As a company widely renowned for producing some of the best road bikes, Factor has today announced the launch of its mountain bike platform, the Lando XC and HT. With a line-up that already comprises a brace of off-road-specific models - the Factor Vista and LS gravel bike - the Lando represented the next logical step for the brand.
According to founder, Rob Gitelis, Factor has always been about creating premium bicycles and not defined by a particular bike or discipline, and the Lando signifies that rhetoric. In fact, Gitelis is no stranger to the mountain bike design process and the brand can trace its roots back to its original design manufacturer days when it built bikes for Cervelo, Santa Cruz and Rocky Mountain.
As its nomenclatures alludes to, the Factor Lando XC and HT have been designed to deal with the technical terrain features of contemporary cross-country mountain biking as well as marathon stage races. In fact, the Lando made its debut at this year's Absa Cape Epic where Nancy Akinyi Debe and Jordan Schleck Ssekanwagi of Team Amani Racing put it to the test across some of the harshest terrain on the planet.
The Lando aims to not only appeal to Factor patrons but riders looking for a premium option that goes against the current perennials dominating the best mountain bike segment. As a result, it benefits from Factor's extensive knowledge of carbon fibre while adhering to the geometry and suspension kinematics of contemporary mountain bike design.
The Lando will be available in both full suspension and hardtail guises, sporting the XC and HT nameplates respectively.
Factor Lando XC and HT, the numbers
The XC is Factor's most capable offering featuring a single-pivot frame that weighs just 2.1kg. Built around a 100-120mm front/115mm rear suspension configuration, the Lando XC's suspension kinematics have been tuned to balance traction, speed and comfort.
In terms of geometry, a 67-degree head angle and a virtual 75.5-degree seat angle are consistent across all bike sizes, of which there are four. The progressive geometry places the rider over the bottom bracket which helps with power delivery and modulation, not to mention boosting the frame's resistance to squat or pedal bob.
The frame’s split seat tube enables the use of a monobox chainstay connection for extra torsional stiffness without the need for additional pivots. This single-link shock design also prevent stiction and premature shock wear. The long top tube and short stem arrangement has been implemented to navigate tight and tricky singletrack where fast-reacting steering is a necessity.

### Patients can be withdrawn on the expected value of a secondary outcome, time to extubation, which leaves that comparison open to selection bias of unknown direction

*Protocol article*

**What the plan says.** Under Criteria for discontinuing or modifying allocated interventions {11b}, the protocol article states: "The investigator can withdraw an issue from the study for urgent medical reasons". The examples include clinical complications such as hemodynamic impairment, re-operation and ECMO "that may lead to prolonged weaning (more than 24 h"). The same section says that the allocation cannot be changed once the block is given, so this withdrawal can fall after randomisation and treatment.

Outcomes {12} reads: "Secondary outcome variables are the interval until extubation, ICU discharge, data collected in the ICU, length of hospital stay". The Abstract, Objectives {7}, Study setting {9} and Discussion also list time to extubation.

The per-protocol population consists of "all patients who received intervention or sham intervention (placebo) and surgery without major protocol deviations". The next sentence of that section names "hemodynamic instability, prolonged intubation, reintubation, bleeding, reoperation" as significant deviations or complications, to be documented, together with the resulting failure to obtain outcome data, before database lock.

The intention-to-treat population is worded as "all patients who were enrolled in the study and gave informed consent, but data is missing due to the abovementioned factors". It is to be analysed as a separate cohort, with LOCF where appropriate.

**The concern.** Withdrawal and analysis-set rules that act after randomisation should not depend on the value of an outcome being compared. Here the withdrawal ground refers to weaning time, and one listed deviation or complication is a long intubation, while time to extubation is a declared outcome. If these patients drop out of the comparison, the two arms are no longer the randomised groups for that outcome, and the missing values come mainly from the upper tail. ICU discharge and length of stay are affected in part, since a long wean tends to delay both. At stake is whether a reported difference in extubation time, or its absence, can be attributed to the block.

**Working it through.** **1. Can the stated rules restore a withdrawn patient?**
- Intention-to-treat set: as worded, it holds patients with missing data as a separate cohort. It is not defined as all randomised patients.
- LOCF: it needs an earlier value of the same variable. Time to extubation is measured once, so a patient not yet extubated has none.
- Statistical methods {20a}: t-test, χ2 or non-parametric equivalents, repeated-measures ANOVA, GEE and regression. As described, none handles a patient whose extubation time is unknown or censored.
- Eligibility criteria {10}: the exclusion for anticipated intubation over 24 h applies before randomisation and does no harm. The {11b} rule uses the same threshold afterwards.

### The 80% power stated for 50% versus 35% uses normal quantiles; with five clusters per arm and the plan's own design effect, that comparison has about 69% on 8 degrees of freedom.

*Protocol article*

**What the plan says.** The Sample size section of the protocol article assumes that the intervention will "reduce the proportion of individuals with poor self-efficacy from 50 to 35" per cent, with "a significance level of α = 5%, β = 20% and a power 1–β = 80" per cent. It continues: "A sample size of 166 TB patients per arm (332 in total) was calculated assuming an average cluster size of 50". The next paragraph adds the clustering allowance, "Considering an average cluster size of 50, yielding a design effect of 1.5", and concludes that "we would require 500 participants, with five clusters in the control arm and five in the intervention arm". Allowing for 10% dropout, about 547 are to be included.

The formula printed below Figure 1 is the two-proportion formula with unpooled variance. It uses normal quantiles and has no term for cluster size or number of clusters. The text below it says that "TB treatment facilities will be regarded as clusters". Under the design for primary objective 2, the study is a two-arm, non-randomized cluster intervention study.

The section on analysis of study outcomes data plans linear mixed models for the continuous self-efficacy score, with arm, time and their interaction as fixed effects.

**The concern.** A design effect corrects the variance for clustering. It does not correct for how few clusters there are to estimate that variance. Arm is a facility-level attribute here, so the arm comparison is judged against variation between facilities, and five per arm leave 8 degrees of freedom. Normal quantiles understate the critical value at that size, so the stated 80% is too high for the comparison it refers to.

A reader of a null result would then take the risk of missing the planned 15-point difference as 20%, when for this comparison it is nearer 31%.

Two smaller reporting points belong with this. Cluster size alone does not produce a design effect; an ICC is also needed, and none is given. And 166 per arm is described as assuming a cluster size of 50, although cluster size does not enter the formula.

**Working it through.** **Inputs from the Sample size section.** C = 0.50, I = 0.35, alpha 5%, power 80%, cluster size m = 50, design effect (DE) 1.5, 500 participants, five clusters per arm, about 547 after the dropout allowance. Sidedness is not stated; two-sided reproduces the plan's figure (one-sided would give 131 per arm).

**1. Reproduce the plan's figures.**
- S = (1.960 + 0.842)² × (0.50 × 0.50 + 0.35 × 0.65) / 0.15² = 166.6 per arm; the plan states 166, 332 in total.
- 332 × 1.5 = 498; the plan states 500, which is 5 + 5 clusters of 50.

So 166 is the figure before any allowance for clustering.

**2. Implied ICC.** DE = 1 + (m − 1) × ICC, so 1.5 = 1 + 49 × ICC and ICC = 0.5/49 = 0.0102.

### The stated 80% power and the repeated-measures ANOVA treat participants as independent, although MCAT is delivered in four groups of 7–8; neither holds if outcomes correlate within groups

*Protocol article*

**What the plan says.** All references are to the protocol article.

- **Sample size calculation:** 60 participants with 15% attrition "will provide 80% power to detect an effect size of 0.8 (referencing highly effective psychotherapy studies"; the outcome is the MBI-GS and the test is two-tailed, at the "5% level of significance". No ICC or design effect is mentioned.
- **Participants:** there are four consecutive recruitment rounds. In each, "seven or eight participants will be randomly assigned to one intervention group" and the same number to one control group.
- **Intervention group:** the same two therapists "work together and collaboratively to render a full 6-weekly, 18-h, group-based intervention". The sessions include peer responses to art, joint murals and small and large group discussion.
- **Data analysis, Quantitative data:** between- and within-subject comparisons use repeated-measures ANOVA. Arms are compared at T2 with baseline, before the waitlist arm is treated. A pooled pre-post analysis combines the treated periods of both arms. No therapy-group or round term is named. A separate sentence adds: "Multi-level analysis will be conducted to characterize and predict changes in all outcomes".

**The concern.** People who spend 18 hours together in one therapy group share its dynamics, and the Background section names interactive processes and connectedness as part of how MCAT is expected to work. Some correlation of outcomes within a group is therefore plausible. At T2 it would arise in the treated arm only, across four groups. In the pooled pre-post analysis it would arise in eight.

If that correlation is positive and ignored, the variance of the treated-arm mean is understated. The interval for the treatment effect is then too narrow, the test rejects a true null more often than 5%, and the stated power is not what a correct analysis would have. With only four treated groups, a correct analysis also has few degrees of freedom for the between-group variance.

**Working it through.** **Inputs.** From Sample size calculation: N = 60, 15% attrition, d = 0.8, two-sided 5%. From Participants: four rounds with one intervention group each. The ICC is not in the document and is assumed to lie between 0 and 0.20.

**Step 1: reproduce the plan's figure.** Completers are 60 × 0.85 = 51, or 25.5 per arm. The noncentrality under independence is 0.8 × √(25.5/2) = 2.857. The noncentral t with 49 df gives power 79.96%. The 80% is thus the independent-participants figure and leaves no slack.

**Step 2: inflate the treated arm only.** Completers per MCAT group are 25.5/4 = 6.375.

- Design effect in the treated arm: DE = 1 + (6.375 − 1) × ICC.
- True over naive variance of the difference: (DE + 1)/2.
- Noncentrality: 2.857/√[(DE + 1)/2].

Cables can be routed externally or internally. The Lando is available in 1x only and comes with a super-handy threaded T47 bottom bracket. Developed in collaboration with CeramicSpeed, it provides a painless fitting solution and is natively compatible with DUB and Shimano 55mm chain lines.
As the name suggests, the Lando HT uses classic hardtail styling cues, and builds on the learnings from the brand's road and gravel line-up with dropped seatstays taking centre stage. Despite sharing certain cues with the Vista and Ostro VAM, the HT is a mountain bike at heart and features the same 67-degree head angle as its XC sibling.
While bereft of rear suspension, the flat top tube provides some semblance of flex under load, while the dropped stays help with compliance on bumpier terrain. The use of boost 1x spacing coupled with the 88.5 axle standard has resulted in a wider downtube, not to mention increased clearance for tyres of up to 2.4-inches. It can also be specced with a fully rigid Black Inc fork if that's your cup of tea.
There's plenty of storage options on both models with bottle cage bosses on the downtube and underside of the top tube. Looking at colourways, four distinct visual packages are available - vintage blue (pictured here), crystal green, stealth and naked carbon.
Fully loaded spec level
The Lando XC and HT are both built around a 34, 10-52T SRAM XX1 Eagle AXS groupset, complete with SRAM Level Ultimate brakes. As expected, Black Inc's suite of high-end carbon componentry is used liberally and comprises the bar-stem, seatpost and wheels. The Black Inc 27 wheels are laced up using CeramicSpeed hubs with five-pawl engagement and chrome-nickel DT Swiss axles - they also feature a wide internal hookless rim profile. Tyres will depend on global stock levels but all Landos should come standard with either Goodyear Peak or Maxxis Aspen.
At launch, both bikes will be specced with DT Swiss suspension: a shared DT Swiss FT232 One fork (differing in travel) while the XC gains a DT Swiss R232 One shock. Touchpoints come compliments of SRAM (grips) while the saddle is Selle Italia's SLR Boost Superflow X-Cross TI (145mm).
The Lando XC and HT are priced from $9,199 / €8,399 / £6,999 and $7,099 / €6499 / £5,399 respectively. Each bike is also available as a frameset option, while the Lando HT can be specced from factory with a Black Inc rigid fork, making it the cheapest mountain bike option in the range at $6,599.
The full trail test of the Factor Lando XC will be available on sister site, Bike Perfect, in the next few weeks.
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Aaron is Cyclingnews' tech editor. Born and raised in South Africa he completed his BA honours at the University of Cape Town before embarking on a career in journalism. As the former gear and digital editor of Bicycling magazine and associate editor of TopCar, he's been writing about bikes and anything with wheels for the past 16 years. A competitive racer and Stravaholic, he’s twice ridden the Cape Epic and completed the Haute Route Alps. When not riding, racing or testing bicycles in and around the UK's Surrey Hills where he now lives, he's writing about them for Cyclingnews and Bike Perfect.
Rides: Cannondale SuperSlice Disc Di2 TT, Cannondale Supersix Evo Dura-Ace Rim, Cannondale Supersix Evo Ultegra Di2 Disc, Trek Procaliber 9.9 MTB